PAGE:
Travel statistics

2018 MARKET OUTLOOK: OVERSEAS HOLIDAYS

While there are some encouraging signs in the market pointing to a positive year ahead, there are concerns around the squeeze on consumer disposable income, as well as the great unknowns around the outcome of Brexit negotiations.

The positive sentiment seen in the market earlier in 2017 has held up well as we move into 2018, despite uncertainty created by world events, political upheaval and economic pressures. Although there is continued pressure on consumer spending power, ABTA research shows a notable increase in people planning to spend more on their holidays in the next 12 months. Over three in ten people (31%) plan to spend more, compared to 24% who stated this in 2016, with only 14% of people planning to spend less.

As 2017 draws to a close, early bookings for overseas holidays also appear strong for 2018, with industry figures showing bookings for next summer tracking 5% above last year.7 This may be a reflection of the growing trend for early booking, with people keen to secure their preferred resort or destination in an increasingly competitive market.

City breaks and beach holidays are expected to remain the top holiday choices for 2018.

Over half of all holidaymakers (51%) are planning to take a city break and 47% are planning to take a beach holiday, an increase on numbers in the past 12 months. All-inclusive packages are expected to perform particularly well as holidaymakers look to manage their budgets in light of the continuing uncertainty around Brexit and a volatile GBP. Almost a quarter of people (23%) are thinking of taking an all-inclusive holiday in 2018, with young families particularly attracted to this type of holiday, 34% of whom expect to take one in 2018.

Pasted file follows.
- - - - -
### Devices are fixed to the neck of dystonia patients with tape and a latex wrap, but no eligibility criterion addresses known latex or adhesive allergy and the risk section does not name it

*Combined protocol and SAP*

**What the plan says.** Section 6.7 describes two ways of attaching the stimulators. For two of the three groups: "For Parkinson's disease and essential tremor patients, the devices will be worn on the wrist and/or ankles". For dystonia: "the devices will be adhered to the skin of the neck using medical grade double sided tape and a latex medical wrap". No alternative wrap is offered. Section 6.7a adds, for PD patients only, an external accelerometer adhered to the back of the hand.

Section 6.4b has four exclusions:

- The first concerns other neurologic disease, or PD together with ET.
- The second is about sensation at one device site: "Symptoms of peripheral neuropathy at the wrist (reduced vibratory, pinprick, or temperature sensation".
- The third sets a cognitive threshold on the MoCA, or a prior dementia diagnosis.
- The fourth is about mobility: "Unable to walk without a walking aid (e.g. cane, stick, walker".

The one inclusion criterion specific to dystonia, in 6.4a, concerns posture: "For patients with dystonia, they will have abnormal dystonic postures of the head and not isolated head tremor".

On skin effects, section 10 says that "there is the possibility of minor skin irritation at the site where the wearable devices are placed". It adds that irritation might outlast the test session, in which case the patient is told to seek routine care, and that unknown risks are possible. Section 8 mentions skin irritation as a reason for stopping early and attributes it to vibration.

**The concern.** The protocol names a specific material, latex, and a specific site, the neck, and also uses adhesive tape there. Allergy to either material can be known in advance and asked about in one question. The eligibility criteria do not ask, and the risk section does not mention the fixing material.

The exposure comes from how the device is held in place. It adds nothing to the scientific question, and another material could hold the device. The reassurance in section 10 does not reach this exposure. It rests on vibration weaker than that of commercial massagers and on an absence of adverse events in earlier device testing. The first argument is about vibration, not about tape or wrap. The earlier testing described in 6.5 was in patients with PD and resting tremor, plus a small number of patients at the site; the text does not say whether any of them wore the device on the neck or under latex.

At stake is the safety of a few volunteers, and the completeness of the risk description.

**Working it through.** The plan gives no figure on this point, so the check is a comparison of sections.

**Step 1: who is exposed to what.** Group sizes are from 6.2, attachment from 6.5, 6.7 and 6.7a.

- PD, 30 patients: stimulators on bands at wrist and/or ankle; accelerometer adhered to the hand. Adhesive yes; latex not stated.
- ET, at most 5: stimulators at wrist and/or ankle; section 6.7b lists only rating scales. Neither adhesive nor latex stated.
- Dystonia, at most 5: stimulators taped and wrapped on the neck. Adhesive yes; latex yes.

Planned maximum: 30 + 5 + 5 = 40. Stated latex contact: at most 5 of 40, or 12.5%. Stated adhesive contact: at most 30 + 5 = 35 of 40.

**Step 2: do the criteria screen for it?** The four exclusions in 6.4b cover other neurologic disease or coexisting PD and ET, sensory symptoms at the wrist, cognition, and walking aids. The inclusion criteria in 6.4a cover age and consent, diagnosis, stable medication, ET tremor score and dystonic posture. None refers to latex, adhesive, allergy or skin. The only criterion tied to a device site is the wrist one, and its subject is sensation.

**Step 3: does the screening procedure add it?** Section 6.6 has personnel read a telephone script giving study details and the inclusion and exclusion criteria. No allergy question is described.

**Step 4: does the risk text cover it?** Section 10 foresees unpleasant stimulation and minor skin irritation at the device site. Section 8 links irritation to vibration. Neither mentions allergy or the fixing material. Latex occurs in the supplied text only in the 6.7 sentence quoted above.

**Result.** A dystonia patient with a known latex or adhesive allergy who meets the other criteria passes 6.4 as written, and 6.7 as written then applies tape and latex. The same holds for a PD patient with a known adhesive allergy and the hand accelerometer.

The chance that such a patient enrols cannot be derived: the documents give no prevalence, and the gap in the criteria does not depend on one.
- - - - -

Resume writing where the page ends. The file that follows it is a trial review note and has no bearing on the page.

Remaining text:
Whilst the Western Mediterranean has been the big draw for the past two years, early indications are that holidaymakers will start travelling back to destinations in the Eastern Mediterranean. In particular, bookings for Turkey saw a significant increase of 69%8 for Summer 2018, whilst Egypt is continuing on its road to recovery with a 24% increase in bookings. With Tunisia also back on the radar after the Foreign Office changed its travel advice warning against all but essential travel in July 2017, several tour operators are starting to sell holidays there again in 2018. This North African favourite is also likely to see British holidaymakers returning next year.

With March 2018 heralding the one year countdown until the UK leaves the EU, ABTA is urging Brexit negotiators to prioritise a deal on travel, and to safeguard air routes as a matter of urgency, not least because the EU is the UK’s largest travel destination. Our research shows that 36% of people are confused about how Brexit will affect their holiday plans, with only 19% feeling well informed about the implications of Brexit. In spite of this, nearly two-thirds of people still intend to travel to Europe in the next 12 months, suggesting that British holidaymakers remain committed to Europe as a holiday destination.

Source: GfK – Travel Leisure Monitor October 2017